“Spiritual life is not ultimately a matter of belief in something, although this may be relevant at some stage of development. It is a matter of living—searching, struggling, overcoming. It is an effort to become what one ordinarily is not. And this transformation is not reserved for some special activities in some special places. Even the most ordinary act is done differently by one who is free. A Hasidic pupil was asked whether he visited his master to hear his words of wisdom. “No,” came the answer, “I want to see how he ties his shoe laces.”
The spiritual quest is not about finding the perfect dogma or creed. It’s about experiencing something new. It’s about becoming something new.
Religion as a model is useless if it doesn’t change our lives. Religion as a model is useless if it reinforces our complacency. If it creates a system in which we can feel comfortable with the status quo. Religion as a model becomes less than useful, and in fact dangerous, when it becomes a system that reinforces the worst parts of ourselves—our fear and anger and judgement. When it becomes a system that teaches us to fear, or hate, or oppress someone different from ourselves.
Religion as a model is useful when it calls us toward our highest Self. When it asks us to become a new creation. Second Corinthians 5:17 reads: “So if anyone is in Christ, there is a new creation; everything old has passed away; see, everything has become new!” Religion as a model is useful when it challenges our assumptions. When it asks us to let go of our attachments. When it leads us beyond our comfort zones into a bigger view of humanity and the world.
Religion is just a word with a definition. So is spirituality. Whether you identify as religious, or spiritual, or agnostic, or atheist doesn’t matter. These are just labels and the only thing that matters about a label is how it works in your life. Ultimately what matters is your life. How do you live? How do you work? How do you participate in relationship? How do you respond to oppression and suffering?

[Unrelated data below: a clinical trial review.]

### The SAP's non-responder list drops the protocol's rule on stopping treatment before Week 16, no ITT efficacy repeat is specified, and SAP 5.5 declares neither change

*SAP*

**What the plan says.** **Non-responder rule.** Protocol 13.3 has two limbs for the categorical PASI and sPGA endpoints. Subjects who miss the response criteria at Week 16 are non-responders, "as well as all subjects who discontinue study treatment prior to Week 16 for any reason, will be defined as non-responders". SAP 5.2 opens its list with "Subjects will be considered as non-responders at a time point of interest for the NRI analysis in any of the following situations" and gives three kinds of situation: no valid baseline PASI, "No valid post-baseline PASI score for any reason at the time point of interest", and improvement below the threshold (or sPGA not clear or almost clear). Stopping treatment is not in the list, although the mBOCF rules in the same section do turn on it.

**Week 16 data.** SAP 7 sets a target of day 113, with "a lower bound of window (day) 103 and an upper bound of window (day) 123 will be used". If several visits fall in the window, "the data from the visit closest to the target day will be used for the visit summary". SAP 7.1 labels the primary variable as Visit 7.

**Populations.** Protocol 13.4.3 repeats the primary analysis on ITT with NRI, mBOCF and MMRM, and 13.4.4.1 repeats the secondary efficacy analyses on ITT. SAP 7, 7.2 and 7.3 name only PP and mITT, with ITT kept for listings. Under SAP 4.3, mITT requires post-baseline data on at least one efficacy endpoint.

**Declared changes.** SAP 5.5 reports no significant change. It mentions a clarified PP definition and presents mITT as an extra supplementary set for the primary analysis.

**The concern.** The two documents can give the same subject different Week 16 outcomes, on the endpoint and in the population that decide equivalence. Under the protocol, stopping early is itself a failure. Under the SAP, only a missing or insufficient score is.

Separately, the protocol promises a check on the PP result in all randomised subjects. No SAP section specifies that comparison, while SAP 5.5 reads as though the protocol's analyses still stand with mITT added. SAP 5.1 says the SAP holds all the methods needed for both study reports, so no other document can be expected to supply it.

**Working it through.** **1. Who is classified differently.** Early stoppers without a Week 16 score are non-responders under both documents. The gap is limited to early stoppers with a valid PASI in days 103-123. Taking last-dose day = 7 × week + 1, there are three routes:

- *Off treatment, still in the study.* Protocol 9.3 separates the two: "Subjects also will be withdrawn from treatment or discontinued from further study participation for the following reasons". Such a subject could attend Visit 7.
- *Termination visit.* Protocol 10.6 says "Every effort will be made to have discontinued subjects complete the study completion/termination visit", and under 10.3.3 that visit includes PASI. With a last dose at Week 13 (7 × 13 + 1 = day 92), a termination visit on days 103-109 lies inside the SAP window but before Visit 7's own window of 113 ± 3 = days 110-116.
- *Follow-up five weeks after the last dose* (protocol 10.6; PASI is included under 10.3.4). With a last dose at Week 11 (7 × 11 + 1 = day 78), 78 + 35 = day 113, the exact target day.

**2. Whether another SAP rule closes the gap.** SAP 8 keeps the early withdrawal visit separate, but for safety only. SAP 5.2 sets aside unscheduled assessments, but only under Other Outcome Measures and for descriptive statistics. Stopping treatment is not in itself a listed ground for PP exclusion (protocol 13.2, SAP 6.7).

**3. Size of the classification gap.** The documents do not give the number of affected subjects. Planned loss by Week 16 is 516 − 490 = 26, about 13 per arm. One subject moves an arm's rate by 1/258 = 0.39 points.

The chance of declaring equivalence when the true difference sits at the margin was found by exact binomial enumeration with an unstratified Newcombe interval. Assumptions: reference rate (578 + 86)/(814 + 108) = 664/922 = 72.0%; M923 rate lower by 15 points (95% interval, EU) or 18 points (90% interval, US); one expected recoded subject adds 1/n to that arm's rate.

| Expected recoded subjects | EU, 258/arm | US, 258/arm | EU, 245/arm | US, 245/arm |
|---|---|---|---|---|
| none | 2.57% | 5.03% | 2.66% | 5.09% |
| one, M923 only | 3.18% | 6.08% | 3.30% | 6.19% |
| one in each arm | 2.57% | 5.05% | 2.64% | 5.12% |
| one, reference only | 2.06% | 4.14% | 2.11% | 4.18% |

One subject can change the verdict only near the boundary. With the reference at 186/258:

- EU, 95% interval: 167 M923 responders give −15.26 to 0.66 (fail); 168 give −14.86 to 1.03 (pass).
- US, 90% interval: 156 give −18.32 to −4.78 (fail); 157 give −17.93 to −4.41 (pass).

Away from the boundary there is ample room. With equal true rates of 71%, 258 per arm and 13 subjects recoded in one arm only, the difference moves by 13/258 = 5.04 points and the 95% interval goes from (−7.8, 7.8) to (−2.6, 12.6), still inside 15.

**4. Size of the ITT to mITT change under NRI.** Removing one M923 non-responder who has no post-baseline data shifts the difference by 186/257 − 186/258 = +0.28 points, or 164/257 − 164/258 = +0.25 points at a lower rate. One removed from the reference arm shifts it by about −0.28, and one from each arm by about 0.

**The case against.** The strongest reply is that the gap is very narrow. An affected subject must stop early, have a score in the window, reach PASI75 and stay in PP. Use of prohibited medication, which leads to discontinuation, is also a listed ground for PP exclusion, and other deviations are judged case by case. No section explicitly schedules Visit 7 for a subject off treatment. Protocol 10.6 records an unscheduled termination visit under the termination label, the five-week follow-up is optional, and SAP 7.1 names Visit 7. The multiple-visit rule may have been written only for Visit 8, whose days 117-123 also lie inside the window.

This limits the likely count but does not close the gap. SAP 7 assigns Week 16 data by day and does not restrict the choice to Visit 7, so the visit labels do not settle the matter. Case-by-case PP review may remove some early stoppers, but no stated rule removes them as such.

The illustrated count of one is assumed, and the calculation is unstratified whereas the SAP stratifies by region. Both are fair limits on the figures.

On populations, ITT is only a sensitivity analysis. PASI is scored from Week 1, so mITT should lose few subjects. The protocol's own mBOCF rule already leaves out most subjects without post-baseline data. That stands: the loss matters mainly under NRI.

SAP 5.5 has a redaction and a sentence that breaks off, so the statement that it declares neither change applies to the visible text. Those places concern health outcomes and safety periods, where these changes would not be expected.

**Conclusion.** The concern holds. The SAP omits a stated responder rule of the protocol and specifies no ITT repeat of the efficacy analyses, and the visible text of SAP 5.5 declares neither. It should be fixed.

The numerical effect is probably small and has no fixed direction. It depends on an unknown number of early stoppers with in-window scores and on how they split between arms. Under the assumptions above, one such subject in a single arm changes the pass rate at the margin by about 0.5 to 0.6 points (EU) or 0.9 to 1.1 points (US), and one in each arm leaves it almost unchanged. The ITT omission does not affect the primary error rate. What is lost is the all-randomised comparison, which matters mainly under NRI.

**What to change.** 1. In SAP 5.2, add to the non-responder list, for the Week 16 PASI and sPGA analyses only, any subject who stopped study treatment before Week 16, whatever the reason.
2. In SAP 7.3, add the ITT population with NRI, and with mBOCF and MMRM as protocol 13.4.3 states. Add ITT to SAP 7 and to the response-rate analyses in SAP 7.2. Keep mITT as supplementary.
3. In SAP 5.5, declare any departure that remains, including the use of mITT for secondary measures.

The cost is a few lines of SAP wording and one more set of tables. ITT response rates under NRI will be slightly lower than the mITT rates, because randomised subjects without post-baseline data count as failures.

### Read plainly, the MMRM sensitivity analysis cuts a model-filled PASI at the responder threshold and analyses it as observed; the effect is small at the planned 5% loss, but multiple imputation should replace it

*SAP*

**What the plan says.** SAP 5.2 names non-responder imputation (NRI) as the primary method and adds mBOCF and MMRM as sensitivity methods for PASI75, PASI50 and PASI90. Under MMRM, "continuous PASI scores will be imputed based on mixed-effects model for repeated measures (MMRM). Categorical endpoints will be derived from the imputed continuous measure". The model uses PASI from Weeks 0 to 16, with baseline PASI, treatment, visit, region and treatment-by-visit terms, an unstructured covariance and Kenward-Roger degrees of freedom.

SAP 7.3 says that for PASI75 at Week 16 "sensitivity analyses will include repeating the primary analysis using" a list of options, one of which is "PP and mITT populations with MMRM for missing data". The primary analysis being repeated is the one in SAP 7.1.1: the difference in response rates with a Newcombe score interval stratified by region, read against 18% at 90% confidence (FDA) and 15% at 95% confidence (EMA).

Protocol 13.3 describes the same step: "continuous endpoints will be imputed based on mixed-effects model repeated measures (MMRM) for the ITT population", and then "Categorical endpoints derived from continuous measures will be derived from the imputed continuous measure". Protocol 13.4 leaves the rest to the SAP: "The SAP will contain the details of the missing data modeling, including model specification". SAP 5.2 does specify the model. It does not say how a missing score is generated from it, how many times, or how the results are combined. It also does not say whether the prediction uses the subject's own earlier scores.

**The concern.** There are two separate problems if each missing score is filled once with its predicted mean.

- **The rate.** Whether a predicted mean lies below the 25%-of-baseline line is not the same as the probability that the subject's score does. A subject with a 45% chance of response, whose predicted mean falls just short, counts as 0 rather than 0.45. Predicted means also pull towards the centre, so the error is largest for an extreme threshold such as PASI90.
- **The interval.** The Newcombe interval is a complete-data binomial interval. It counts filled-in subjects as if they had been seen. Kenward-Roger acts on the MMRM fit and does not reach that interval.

Ravi Ravindra quotes Vivekananda—an Indian sage—who said:
“Show by your lives that religion does not mean words, or names, but that it means spiritual realization.”
In the Bhagavad Gita we read: “Just as a reservoir is of little use when the whole countryside is flooded, scriptures are of little use to the illumined man or woman, who see the Lord everywhere.” (2.46)
While models, systems, religions, philosophies, scriptures, churches, and temples may help us on our journey—help us a great deal—we must always remember to hold them lightly. The model can point the way, but it is not the way. We must guard ourselves against becoming attached to the model. We must remain vigilant to how the model is working within us. And we must challenge ourselves constantly to stop and ask: “Who am I becoming? In thought, word, and deed? How do I live? Am I moving toward the experience of freedom? And love?”
- What labels do you hold? How do you label yourself in regards to your race, gender, sexuality, religion, work, economic standing, education level, nationality, politics, hobbies, passions, etc? What assumptions do you hold because of the labels you use?
- How do these labels work in your life? What direction are they taking you in?
- Are you aware of how the labels you hold effect the way you think, the things you say, the decisions you make, the actions you take (or don’t take), the people you associate with (or don’t associate with)?
- Make a list of the labels you hold the tightest. And then, one at a time, figure out who you’d be without them.
Let me be clear: These questions are not designed to force you out of any of your labels. This is an exercise to help you explore how the labels you hold are actually working in your life. It’s an invitation to be more aware of what you claim to value most and to be more intentional about how you enact those stated values in the world.
We all benefit from the wisdom of spiritual community. And community means more than one voice, so please add yours to the conversation.